Tuesday, September 8, 2015


By N.Tirant

Democracies and democrats boast that the next best thing to earthly nirvana is the system of "one man, one vote". Not only is it a great leveller, where richest and most influential have as much voting power as the poorest and weakest, but it also guarantees every eligible citizen the right and ability to freely elect a candidate of their choice in a fair and open contest.

Now that’s the theory! In practice some "democracies" have fine-tuned the art of thriving on a system where one man can getaway with many votes! And ludicrous as this may sound, it would be relatively easy to pull off!

Whilst most observers, international or local, are content to focus their attention on the election campaign counting the seconds allocated for political broadcasts, or the absence of voter violence and intimidation ahead of polling, or how long voters wait in queues to exercise their right or the ease with which they cast their votes, many lip-service "democrats" have worked out "deals" to twist the wheels of democracy and slip through the observers’ blind spots and get away with electoral fraud!

It begins quite innocently with an electoral roll containing thousands of names automatically tied to the civil status register, from where every registered birth by age 18 and up to 15 months before ends up on the list, regardless of whether the child lived or died, emigrated or is too mentally challenged to be capable of exercising the right to vote. Naturally, the same civil status should just as automatically remove the names of those who die in the year. But through a little oversight, provoked by error or by design, the deceased could well remain on the roll and continue voting in many an election long after moving on to the heavenly nirvana.

James Michel voting with phantom voter, Donald Duck, waiting his turn
A law or the constitution, as in our case, could declare that a non-resident citizen or one who has taken up residence for more than six months in the state penitentiary can’t vote. But the burning question is how can we keep the register correctly updated in these instances, if the voter is the only one who can check his own name on the roll?

It’s easy to see how any voters’ register in such circumstances could end up with far more names than actual people on the ground.

It’s even easier to see how any maverick could seize the golden opportunity for universal suffrage to offer him perpetual continuity! A golden pond of absentees just waiting to be tapped to the maverick’s advantage simply by getting them to vote when necessary!

Now that may not be as impossible as you may think; nothing a special pool of "friends" couldn’t pull off come polling day!

Launch a national campaign for ID card renewals with a simple declaration that invalid cards won’t be accepted as proof of identity on the day, and along with the genuine candidates for renewal, the "citizen extras" can be equipped with multiple identities in time to be "bussed" around from one station to the next exercising those "special" rights on the day.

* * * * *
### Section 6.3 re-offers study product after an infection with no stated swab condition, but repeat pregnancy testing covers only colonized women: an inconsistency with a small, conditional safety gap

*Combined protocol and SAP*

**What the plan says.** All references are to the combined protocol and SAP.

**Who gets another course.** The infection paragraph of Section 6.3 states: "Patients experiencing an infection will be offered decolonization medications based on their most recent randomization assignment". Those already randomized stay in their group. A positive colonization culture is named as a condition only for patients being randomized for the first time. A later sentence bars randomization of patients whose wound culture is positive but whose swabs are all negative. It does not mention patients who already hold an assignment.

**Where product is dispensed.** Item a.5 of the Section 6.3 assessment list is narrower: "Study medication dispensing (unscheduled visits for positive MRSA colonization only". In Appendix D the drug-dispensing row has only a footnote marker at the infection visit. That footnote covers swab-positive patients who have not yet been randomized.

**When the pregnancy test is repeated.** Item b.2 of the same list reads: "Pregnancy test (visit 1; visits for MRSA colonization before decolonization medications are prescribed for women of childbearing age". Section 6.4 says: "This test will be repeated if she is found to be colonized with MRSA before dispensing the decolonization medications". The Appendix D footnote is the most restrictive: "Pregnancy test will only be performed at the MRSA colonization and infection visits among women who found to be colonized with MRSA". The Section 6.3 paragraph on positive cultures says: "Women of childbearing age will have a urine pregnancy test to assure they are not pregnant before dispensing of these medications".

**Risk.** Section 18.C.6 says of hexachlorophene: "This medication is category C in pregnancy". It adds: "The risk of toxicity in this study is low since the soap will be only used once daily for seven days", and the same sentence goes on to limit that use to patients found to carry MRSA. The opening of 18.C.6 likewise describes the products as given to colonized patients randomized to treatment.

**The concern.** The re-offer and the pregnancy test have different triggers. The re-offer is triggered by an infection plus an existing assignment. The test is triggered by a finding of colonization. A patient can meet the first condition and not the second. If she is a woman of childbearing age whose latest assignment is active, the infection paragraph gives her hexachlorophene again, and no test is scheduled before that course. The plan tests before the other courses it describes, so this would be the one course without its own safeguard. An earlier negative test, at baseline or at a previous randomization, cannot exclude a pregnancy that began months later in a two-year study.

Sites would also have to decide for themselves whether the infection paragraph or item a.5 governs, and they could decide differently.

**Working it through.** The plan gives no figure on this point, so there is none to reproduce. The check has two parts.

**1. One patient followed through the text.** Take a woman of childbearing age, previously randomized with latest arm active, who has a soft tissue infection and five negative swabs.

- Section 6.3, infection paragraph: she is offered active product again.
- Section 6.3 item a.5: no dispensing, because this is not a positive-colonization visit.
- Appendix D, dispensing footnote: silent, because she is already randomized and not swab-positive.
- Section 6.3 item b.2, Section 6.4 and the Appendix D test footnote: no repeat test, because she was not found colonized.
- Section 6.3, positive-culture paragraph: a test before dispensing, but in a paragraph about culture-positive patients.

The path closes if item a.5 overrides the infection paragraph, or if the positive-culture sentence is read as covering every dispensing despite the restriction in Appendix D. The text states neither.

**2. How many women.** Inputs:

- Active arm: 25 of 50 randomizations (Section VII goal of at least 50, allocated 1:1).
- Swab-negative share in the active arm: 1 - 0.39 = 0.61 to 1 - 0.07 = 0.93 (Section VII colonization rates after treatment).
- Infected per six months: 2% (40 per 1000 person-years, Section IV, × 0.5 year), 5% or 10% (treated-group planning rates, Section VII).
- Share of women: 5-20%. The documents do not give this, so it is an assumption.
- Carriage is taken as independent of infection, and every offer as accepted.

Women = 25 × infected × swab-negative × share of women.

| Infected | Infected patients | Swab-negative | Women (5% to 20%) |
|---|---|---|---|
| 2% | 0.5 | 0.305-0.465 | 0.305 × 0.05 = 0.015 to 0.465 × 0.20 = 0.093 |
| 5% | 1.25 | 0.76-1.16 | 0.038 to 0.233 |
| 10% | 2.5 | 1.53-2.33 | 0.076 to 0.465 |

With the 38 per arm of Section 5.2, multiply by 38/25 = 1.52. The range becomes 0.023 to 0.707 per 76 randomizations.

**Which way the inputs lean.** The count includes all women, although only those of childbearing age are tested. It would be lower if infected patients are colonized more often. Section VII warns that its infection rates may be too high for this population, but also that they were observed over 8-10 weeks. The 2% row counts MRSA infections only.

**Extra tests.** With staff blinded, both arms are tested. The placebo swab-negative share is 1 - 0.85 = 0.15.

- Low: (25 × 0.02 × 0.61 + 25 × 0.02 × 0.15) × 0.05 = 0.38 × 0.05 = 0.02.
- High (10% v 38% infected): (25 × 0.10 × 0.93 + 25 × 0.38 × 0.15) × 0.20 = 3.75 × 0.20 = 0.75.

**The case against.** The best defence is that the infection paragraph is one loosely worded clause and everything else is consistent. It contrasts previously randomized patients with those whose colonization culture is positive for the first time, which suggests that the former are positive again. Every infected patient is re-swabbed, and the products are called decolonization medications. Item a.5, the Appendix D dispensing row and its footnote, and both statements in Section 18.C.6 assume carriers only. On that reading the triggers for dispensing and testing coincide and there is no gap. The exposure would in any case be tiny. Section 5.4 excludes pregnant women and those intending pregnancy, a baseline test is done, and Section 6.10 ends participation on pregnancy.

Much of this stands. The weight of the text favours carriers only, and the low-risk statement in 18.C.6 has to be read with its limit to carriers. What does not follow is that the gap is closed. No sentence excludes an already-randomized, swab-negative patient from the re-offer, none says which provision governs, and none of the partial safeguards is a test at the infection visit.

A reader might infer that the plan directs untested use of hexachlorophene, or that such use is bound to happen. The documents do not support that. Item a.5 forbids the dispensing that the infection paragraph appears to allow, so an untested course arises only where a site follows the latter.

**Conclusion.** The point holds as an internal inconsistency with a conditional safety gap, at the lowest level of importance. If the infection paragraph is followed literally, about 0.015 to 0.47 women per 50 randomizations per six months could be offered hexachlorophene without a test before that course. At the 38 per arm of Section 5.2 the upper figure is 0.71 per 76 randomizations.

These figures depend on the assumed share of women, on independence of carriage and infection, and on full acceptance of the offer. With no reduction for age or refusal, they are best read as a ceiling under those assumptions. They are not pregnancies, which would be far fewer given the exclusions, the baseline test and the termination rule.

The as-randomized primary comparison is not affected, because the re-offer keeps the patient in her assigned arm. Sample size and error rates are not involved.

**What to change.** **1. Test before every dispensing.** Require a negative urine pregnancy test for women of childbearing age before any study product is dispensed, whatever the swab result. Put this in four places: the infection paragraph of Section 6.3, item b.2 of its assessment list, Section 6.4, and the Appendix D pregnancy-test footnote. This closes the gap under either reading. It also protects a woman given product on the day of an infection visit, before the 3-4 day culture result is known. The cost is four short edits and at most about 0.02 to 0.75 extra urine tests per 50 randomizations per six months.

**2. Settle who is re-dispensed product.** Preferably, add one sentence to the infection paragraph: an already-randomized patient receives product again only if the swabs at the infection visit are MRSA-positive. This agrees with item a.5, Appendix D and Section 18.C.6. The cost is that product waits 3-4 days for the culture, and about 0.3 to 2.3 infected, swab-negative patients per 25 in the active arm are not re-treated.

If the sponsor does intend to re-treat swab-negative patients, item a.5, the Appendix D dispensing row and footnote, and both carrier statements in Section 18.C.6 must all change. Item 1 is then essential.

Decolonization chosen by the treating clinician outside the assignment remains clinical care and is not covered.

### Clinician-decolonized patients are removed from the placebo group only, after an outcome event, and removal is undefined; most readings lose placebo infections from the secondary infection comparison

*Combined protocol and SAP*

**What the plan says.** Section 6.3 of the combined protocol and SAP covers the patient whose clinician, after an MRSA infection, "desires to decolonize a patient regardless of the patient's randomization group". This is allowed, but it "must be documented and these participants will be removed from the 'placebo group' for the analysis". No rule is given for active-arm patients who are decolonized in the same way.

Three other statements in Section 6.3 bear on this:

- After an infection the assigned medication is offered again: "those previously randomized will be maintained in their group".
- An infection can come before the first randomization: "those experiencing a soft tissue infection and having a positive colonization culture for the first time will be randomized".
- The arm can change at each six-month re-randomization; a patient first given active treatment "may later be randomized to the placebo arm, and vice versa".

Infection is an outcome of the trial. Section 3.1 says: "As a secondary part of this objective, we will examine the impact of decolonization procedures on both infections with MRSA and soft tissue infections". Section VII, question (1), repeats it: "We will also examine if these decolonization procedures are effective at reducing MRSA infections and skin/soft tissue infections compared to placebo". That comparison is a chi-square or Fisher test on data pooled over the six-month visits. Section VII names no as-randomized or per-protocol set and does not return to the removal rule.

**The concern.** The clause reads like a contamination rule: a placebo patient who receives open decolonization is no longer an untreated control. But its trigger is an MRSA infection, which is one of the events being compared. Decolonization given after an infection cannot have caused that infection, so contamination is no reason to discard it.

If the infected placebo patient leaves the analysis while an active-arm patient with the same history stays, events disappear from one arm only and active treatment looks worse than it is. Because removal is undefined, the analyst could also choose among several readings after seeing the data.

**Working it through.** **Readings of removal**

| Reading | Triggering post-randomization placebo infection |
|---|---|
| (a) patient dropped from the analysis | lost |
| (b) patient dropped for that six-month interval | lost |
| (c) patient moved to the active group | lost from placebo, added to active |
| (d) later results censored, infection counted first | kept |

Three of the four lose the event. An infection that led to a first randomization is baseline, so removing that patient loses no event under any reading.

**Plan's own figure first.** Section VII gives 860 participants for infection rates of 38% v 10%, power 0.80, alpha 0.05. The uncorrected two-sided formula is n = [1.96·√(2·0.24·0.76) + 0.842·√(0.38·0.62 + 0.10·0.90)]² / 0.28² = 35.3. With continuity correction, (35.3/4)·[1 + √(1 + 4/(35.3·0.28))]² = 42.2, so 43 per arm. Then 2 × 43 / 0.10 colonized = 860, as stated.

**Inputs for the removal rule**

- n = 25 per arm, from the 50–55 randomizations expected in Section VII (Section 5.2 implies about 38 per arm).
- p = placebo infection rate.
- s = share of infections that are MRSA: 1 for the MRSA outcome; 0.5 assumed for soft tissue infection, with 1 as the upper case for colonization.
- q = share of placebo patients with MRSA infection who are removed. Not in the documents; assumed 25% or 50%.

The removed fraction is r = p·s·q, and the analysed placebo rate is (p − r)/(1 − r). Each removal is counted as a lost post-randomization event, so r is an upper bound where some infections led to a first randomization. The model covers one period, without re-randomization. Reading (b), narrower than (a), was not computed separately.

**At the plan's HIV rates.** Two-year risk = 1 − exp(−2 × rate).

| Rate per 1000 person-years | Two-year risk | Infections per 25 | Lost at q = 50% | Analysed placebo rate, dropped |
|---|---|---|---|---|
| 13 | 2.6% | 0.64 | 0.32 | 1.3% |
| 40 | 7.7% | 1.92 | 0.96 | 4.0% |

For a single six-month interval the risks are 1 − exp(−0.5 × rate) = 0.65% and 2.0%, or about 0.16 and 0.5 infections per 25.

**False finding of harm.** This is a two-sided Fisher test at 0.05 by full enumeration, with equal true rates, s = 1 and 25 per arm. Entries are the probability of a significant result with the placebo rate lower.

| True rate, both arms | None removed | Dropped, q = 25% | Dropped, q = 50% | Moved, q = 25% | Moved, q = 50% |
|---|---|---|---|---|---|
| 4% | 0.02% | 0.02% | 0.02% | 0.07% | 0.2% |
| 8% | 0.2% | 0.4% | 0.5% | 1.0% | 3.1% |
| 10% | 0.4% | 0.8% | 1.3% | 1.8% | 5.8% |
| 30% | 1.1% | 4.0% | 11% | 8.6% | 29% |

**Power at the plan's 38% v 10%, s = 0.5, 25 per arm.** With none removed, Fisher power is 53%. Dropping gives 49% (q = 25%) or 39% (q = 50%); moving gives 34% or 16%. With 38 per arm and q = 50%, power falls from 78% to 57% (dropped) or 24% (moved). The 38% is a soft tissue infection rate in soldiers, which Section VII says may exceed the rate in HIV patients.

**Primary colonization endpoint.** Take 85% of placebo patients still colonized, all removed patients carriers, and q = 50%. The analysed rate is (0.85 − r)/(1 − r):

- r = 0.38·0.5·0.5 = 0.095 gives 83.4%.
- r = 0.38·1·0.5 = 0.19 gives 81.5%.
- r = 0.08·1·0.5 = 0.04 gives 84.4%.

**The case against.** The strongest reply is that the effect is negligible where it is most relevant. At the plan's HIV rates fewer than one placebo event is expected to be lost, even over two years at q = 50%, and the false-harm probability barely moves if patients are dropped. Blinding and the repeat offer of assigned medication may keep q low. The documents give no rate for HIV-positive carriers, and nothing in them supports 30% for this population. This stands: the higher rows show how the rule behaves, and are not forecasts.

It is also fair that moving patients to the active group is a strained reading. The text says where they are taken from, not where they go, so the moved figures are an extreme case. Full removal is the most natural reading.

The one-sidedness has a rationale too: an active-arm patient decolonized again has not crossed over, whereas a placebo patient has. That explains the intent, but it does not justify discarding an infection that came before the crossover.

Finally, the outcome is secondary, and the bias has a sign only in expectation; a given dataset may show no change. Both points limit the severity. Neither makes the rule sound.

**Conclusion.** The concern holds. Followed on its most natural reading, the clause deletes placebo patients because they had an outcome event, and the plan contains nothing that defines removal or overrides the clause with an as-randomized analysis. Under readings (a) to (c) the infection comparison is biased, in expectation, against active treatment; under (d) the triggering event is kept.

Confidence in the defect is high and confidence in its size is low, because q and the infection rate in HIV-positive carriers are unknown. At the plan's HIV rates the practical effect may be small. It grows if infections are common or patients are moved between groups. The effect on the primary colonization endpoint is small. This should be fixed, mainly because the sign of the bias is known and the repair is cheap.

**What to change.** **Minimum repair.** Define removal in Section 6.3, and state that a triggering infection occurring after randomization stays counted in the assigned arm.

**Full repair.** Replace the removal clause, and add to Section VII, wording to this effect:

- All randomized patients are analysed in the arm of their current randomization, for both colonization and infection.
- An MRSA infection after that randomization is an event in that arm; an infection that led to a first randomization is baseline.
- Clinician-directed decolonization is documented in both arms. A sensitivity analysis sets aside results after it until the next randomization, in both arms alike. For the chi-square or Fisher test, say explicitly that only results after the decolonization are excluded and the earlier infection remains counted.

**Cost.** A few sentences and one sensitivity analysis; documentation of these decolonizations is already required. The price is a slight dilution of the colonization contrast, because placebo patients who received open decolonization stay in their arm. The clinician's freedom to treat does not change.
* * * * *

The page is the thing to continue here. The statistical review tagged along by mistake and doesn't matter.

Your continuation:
Whilst this may be speculation, the scenario is possible especially in our local context where as far back as 1998 the post-election report of the joint Commonwealth/La Francophonie observer group flagged issues with our voters’ register. The observer group reported that some concern had been raised about the proportionately high number of registered voters in relation to the size of the general population.

The group noted then that the 56,399 names on the electoral register certified on 24 February 1998 didn’t tally with the August to October 1997 census which produced an estimated total population of 78,496 of which 50,054 were of voting age.

According to the report, 9,091 names were added to the register at the start of 1998 bringing the total of electors to 59,145, after which 2,626 names were deleted for various reasons.

The single-man electoral commissioner at the time pointed to the country’s low 1.6% birth rate as a possible explanation and “a high rate of emigration and explained that there were many persons on the electoral register who actually lived abroad,”according to the report.

In their conclusions after the 2001 early presidential elections, La Francophonie observers suggested that the computerization of the civil status register and the electoral roll would guarantee transparency in the election process. But nothing was ever done and the overcharged list remains not only electoral fraud waiting to happen, but can entirely falsify our democracy, affecting percentages and cancelling out genuine efforts of electors!

That’s why, instead of resisting efforts to hand over electronic copies of the voters’ roll that political parties can check, cross check, countercheck and review, the electoral commission would do far better, in the national interest of democracy,to give all citizens access to the whole register in the hope that a nation-wide exercise can help weed out the dead, imprisoned, and non-resident citizens to ensure that the next elections are above reproach and don’t give a voice to some from beyond the grave.

Source:Today in Seychelles